Scott Brown, the new US Ambassador handpicked by US President Donald Trump, says New Zealanders should give Trump a "fair go" before criticising him.
Brown arrived in New Zealand four days ago and held his first media appearance after presenting his credentials yesterday - an afternoon that included doughnuts and a session on the guitar by the guitar buff.
Brown, an attorney who was Senator from 2010 to 2013, said he had known Trump for seven years and found him "direct" but willing to listen.
Asked what he would say to New Zealanders who were sceptical about Trump or opposed to him, Brown said "I would ask them to give him a fair go."
"Whether you like him or not, he's a man of his word.
"Will he get a fair go from the American people, or from the world, from the New Zealanders? Gosh, I hope so because I think it's so critically important to give anybody who is in a new position, a position such as the President of the United States or the Prime Minister of this country, I don't care who it is.
He said New Zealand should not be worried about the "America First" approach and rejected claims it was isolating itself from the region through actions such as withdrawing from the Trans Pacific Partnership and the Paris Agreement on climate change.
"A strong America is good not only for New Zealand, it's good for the entire world. I don't look it as an isolationist type of situation."
Although the US has pulled out of the TPP agreement, Brown said one of his focuses was expanding trade between the two countries, especially in innovation and biotechnology.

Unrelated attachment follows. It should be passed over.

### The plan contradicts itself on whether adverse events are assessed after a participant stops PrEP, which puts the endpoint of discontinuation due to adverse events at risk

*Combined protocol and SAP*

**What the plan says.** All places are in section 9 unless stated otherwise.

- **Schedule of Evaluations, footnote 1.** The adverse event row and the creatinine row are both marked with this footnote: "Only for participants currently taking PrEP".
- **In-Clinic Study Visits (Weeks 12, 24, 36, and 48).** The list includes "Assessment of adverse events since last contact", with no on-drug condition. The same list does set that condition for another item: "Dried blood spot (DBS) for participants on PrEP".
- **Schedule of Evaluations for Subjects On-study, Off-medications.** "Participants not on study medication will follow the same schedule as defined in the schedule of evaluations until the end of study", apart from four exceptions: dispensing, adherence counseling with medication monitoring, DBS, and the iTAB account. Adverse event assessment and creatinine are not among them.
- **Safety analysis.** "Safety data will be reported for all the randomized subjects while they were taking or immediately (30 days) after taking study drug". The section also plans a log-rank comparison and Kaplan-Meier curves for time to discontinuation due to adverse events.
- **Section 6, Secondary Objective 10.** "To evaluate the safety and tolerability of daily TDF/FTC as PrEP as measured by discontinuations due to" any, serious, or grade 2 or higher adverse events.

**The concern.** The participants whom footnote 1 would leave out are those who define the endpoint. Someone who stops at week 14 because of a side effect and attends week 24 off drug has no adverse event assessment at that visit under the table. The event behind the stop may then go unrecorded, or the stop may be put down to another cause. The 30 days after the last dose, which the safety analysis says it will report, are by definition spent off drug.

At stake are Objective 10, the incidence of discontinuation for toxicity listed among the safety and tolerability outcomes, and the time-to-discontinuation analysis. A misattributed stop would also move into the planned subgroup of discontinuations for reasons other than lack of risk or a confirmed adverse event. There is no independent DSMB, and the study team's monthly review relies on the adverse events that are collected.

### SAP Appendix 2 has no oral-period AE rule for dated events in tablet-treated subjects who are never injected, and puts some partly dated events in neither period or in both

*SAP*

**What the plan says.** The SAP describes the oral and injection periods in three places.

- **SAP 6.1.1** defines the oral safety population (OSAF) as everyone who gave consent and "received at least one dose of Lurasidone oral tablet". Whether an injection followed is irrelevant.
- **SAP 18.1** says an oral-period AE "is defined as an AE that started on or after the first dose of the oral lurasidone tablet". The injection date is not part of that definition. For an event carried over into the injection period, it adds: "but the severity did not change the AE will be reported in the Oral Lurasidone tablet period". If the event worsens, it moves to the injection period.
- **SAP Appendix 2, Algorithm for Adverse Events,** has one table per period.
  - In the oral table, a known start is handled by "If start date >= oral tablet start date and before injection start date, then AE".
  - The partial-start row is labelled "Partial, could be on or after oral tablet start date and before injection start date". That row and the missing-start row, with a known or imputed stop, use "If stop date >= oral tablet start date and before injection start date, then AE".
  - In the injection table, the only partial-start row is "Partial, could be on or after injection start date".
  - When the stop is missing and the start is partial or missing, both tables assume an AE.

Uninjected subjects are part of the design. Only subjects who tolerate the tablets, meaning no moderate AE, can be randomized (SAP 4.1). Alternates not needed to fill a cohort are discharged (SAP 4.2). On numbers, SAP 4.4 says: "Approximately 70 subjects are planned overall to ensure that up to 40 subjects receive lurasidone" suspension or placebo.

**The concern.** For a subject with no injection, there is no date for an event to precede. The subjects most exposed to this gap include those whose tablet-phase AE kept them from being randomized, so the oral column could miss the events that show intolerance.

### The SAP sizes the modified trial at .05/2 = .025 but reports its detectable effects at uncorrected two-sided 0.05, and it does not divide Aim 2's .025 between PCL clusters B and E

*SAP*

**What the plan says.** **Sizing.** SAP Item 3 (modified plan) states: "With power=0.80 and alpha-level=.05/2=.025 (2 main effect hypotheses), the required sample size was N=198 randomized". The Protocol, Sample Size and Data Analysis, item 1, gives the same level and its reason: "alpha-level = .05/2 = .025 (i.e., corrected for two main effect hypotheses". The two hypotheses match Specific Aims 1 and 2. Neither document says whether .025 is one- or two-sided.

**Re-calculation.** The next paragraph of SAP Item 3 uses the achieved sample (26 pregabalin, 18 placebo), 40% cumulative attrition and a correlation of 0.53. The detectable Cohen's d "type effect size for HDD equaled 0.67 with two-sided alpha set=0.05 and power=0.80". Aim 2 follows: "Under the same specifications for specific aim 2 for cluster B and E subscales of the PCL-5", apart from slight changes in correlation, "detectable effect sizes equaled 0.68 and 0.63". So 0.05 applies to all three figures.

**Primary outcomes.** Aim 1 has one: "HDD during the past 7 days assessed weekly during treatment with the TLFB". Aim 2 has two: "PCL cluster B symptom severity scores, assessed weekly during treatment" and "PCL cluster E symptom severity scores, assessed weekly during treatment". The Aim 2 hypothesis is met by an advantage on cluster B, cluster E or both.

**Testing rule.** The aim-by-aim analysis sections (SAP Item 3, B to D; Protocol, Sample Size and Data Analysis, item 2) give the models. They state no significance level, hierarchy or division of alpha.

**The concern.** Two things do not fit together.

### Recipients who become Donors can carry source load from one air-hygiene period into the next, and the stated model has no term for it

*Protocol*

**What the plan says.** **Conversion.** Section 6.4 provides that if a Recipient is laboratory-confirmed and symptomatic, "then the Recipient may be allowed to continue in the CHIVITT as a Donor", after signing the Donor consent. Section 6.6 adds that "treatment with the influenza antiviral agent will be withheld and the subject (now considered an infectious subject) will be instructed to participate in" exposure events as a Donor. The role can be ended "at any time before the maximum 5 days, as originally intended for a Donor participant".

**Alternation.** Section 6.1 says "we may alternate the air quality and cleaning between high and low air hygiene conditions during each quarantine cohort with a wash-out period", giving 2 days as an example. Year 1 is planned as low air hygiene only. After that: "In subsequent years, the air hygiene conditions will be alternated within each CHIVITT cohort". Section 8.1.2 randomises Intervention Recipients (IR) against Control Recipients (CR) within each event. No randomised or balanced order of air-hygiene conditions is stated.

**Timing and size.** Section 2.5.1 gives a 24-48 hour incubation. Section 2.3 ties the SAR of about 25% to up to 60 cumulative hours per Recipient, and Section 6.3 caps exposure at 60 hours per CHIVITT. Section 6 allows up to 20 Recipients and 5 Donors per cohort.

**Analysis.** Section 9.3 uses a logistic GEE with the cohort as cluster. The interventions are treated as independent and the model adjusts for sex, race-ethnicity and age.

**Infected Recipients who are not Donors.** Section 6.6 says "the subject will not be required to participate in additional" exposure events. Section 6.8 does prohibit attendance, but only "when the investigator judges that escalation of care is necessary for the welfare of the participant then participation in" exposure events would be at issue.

He was particularly impressed with New Zealand technology - from the America's Cup boat to Rocket Labs, which he planned to visit next week.
"I think there's some good opportunities for our two countries, especially New Zealand, in that space."
He said the US believed smaller trade agreements between one or two countries was a better option than multilateral deals - and he would work to try to get an agreement for New Zealand.
"I'm hopeful that at some point I can get guidance from the Administration, from the trade representatives, to explore any and all opportunities with the businesses and leadership in New Zealand to try to come up with some sort of agreement that really benefits us in, quite frankly, a different way."
He believed New Zealand would benefit under the new Administration, saying a Five Eyes meeting in Queenstown earlier this year, the early visit by Secretary of State Rex Tillerson and Brown's own swift appointment and approval by the Senate showed it was important to the US.